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Trial by Desire by Courtney Milan

Monday, October 03, 2011

Trial by Desire
Carhart #2

Courtney Milan
Historical Romance
Published in 2010

H/h - Edward Carhart/Lady Kathleen Carhart
Setting: London, 1841.

Read in Sept, 2011.
My rating:

                                                                [spoiler alert]

I was hoping against hope that Ned’s book would turn out to be something amazing but came out with a lot of disappointments. The writing was good but there were lack of humorous moments I so enjoyed in Proof by Seduction. I couldn’t connect with the characters, wasn’t really interested in Ned’s monologues on his ‘dark despair’ because I thought he was just wasting time and really got frustrated how he kept on pushing Kate away, even though he’s the one who left her in the 1st place. I REALLY hate to say this but the whole book was one huge boredom for me. It was a trial for me for sure, mostly because I was very confused about the desire part throughout the book since sexual tension was lacking decidedly in it!

So, the book starts right after Proof by Seduction where we saw Kate and Ned were supposed to get married. After 3 months, Ned just up and leaves for China, just like that! He informs Kate of it the morning he leaves. Whoa! That was just clumsy and beyond rude. We saw Kate is quite attracted to her new husband, wants very much to work it and though we really get no view of their marriage in those 3 months, it seemed like Ned isn’t at all happy. All his issues were, of course, with himself. His ‘dark despair’, the bouts of seasonal depression he had since he was 19 and his constant need to ‘prove’ himself worthy/perfect for everyone. This becomes a HUGE problem for them even when he comes back from China. Kate was really hurt the way Ned left her, I would be too. I wish we had more of those three months because after Ned comes back, I had trouble connecting with whatever actually was their problem. I wasn’t even sure for sometimes if Ned actually consummated the marriage or not. Maybe it was my misunderstanding but for a while I thought he didn’t do the deed... erm. So when Ned was back and I saw no sparks between them (even though the book blurb says otherwise and Kate kept asking for it), I was a bit deflated.

3 years later, Kate now has her own life. She has a secret, which turned out to be not a big secret after all. She saves abused women, mostly by their husband. Her last attempt went a bit beyond her league, this time it’s the wife of a peer of the realm. She saved the woman, Louisa, who’s also her good friend from her husband Harcourt. Louisa just gave birth to a boy but her husband’s uncontrollable anger along with the usage of his fists hasn’t stopped. The man was nasty throughout the book. But Kate was scared not only because he was a peer of the realm but that everybody knew him as a charmingly nice guy. Kate took Louisa to a shepherd’s cottage in her estate (Ned’s one where she resides now), which she has improved for such purpose. I liked the beginning here, how she saw Ned again, who came back without informing anyone of his arrival. Ned had beard and rescues Kate from a disaster waiting to be happened on the way. Kate was in disguise, just coming back from visiting Louisa. Kate couldn’t recognize her own husband not only because of the beard but also, apparently he’s matured bodily quite well. No longer the awkward, lanky young man he used to be. But whatever it was, I didn’t think he matured in any other way for that matter.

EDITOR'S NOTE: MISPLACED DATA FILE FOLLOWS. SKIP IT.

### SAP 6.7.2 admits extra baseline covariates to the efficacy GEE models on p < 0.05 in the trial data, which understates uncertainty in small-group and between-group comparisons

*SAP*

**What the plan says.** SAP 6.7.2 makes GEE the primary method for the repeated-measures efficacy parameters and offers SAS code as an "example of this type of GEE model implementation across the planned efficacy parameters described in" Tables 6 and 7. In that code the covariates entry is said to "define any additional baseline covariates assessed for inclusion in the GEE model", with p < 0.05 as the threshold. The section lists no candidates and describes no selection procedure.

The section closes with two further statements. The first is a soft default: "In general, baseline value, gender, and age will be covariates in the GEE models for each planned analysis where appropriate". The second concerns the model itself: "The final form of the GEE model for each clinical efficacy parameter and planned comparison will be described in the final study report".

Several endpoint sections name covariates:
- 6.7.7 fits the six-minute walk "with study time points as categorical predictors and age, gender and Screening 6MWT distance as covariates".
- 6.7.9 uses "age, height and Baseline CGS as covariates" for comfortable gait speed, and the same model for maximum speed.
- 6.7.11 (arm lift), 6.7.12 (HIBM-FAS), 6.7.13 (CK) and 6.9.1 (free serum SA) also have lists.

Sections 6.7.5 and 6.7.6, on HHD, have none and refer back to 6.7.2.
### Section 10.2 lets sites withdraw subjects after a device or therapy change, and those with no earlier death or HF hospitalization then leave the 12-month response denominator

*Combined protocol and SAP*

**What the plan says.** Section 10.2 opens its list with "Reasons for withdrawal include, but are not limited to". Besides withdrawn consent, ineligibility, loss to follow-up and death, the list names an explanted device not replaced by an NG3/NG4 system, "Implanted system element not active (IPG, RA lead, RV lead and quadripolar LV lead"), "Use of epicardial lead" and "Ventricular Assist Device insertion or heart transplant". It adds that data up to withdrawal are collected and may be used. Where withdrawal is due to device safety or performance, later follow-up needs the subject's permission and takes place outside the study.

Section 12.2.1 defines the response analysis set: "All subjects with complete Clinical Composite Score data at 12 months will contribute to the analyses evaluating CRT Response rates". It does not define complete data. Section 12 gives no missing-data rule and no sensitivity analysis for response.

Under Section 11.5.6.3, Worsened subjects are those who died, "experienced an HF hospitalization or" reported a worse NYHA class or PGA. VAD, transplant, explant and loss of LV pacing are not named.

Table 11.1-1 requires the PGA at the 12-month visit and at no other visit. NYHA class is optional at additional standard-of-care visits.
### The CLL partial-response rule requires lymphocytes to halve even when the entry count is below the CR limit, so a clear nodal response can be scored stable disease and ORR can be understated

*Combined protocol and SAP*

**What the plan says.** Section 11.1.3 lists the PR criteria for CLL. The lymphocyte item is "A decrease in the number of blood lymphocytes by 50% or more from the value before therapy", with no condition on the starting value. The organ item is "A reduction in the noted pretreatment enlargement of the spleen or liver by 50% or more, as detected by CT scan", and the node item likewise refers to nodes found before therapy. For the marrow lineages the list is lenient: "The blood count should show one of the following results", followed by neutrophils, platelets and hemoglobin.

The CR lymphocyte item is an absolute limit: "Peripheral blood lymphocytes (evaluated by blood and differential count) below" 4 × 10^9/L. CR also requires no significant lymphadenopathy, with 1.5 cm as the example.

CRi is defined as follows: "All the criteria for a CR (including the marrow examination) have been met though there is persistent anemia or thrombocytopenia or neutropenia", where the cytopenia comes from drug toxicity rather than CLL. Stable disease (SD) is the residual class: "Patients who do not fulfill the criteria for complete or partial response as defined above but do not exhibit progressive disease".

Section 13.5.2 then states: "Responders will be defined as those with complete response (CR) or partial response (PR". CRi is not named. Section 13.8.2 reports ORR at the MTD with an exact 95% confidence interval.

So their days together start. So are troubles with trusting each-other. Ned was still striving for that perfection in himself and dealing with his depression by doing manual labor and forgoing almost all kinds of comfort, i.e. fire in a cold night or sex with his own wife. I liked that he was celibate in China but I was equally pissed that even thought Kate wanted it, he wouldn’t and it’s not because he didn’t want her. Most of the confusions/misunderstandings created betwen them, IMO, were not that big and I thought this book had no plot for a full novel. I’d rather read a full novel of This Wicked Gift from “The Heart of Christmas”, which was a wonderful novella by CM. Where was the magic of that novella? So, I totally felt the book was dragging and Ned’s musings were just repetitions after repetitions of the same thing. Honestly, it gets old after sometimes!

Kate knew that Harcourt was a very close friend of Ned, so she was pretty sure that Ned would support the man instead of her. This confusion also went on for the most part of the book. Ned wanted Kate to come to him on her own and not to perform her duty. Why couldn’t Kate just grab him by the tail and show that she wants him because she really wants him and not for her duty? Why did Ned keep on thinking he isn’t worthy of her? I mean they were both perfectly nice people, wanting to work on their marriage after the way Ned bungled it but hell, I didn’t really see their problem! As I said, not a ‘real’ problem in that sense. Then, even when Ned confessed to Kate about his problem, Kate wanted to help him and Ned didn’t want any help from anyone because asking for help made him feel ‘small and incompetent’. I thought Ned’s problems were very real but wow, reading about those felt like such a baggage, especially that he kept on pushing Kate away, over and over again.